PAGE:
Ed Kretz

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Ed Kretz, Sr. (September 24, 1911 – January 30, 1996), aka Ed "Iron Man" Kretz, was a motorcycle racer in the 1930s and 1940s. He is best known for winning the first Daytona 200 race in 1937, riding an Indian Sport Scout. Kretz, Sr. was a rough rider, who strove to finish, and win, every race. He rode #38, usually on an Indian motorcycle.[1]

Early life[edit]

Ed Kretz, Sr. was born in San Diego, California. Unlike many top motorcycle racers who often began riding at a young age, Kretz didn't start riding until he was 20.[1] It was out of necessity during the Depression and a motorcycle was the only form of transportation that Kretz, Sr. could afford.[1] While driving a truck transporting produce to Los Angeles, Kretz, Sr. began attending Southern California motorcycle field meets as a spectator.[1] Eventually, he entered a few races and quickly became one of the top riders.[1]

Motorcycle racing career[edit]

Kretz, Sr. largely dominated the sport for over a decade. He won the first 200 mile Savannah Nationals at Langhorn (1936, 1937, 1938, 1940, and 1948) and Laconia (1938 and 1945). He was voted most popular rider of 1938 and 1948. He raced a 100-lap TT race in Ascot Park, Gardena, California, winning the lap money, the heat race, and the trophy race. Ed “Iron Man” Kretz retired from racing in 1959.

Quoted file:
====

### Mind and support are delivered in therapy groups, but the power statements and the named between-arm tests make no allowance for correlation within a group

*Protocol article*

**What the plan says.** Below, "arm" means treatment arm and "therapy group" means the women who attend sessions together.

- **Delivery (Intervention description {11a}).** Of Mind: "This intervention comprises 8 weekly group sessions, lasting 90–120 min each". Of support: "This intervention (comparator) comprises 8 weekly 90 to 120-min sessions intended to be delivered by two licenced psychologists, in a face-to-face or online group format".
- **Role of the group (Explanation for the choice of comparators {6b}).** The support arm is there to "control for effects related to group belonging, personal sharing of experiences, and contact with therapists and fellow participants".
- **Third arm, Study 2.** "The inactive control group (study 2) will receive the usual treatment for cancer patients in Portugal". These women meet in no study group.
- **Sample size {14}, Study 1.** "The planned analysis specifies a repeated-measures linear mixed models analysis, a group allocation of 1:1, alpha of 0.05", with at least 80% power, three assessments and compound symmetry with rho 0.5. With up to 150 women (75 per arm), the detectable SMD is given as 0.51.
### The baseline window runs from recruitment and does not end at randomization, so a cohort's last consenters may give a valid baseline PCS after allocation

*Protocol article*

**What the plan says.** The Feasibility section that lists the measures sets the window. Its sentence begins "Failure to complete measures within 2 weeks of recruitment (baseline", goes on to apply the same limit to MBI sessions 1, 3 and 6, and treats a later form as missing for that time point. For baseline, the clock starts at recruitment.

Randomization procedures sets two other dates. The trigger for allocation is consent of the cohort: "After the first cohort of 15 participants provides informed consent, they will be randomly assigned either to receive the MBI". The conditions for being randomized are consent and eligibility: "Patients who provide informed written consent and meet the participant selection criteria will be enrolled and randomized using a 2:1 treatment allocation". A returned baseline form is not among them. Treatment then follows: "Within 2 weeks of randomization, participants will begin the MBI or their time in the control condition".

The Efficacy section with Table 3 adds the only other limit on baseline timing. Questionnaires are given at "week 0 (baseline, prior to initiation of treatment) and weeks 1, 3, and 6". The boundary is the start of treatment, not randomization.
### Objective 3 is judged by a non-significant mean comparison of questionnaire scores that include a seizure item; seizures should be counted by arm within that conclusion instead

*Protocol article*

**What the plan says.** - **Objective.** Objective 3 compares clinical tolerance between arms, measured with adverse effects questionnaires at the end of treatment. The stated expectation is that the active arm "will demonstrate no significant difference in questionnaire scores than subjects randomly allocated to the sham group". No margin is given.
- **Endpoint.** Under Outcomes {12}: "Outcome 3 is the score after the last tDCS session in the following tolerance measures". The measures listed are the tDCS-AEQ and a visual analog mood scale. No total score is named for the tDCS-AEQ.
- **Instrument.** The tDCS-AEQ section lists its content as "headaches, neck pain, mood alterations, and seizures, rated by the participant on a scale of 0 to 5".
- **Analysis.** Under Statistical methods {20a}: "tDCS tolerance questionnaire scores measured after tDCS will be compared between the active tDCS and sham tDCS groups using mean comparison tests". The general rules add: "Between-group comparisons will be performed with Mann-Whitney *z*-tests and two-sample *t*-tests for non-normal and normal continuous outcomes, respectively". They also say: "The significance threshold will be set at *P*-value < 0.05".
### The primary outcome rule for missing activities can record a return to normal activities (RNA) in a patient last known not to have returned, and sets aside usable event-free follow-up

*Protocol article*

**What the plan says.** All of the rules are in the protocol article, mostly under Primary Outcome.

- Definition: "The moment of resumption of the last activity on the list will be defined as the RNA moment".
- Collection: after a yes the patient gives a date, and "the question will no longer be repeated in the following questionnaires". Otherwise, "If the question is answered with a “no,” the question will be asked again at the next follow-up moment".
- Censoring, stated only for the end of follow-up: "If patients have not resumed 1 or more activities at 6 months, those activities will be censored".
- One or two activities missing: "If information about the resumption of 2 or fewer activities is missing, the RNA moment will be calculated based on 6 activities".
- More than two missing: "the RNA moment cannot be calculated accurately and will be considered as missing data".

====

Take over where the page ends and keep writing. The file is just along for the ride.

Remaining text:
Personal life[edit]

In 1937 Kretz was an original founder of the 13 Rebels Motorcycle Club along with Ernest "Tex" Bryant, Shell Thuett, Ted Evans, Ray, Thuett, Ernie Roccio, Johnny Roccio, Ray Bryant, Hill Wagner, Ed "Rip" Henley, Delmar Burkam, "Fearless" Fuller, Jimmy Wright, Les Mills, Dode Burdick, Johnny Enchando, Jack Horn, Jim Kelley, Kenny Hylander, Arden M. Van Sycle, Arden A. Van Sycle, Elmo Looper, Floyd Emde (winner of the 1948 Daytona 200), John Cameron, and Wino Willie Forkner (who would later go on to found the iconic Boozefighters MC in 1946). During World War II, Kretz served as a motorcycle troop instructor, teaching new recruits how to ride and maintain Indian motorcycles.[1] After the war he opened his own motorcycle dealership, which he retired from in 1986.[1]

References[edit]

  1. ^ a b c d e f g [1]

External links[edit]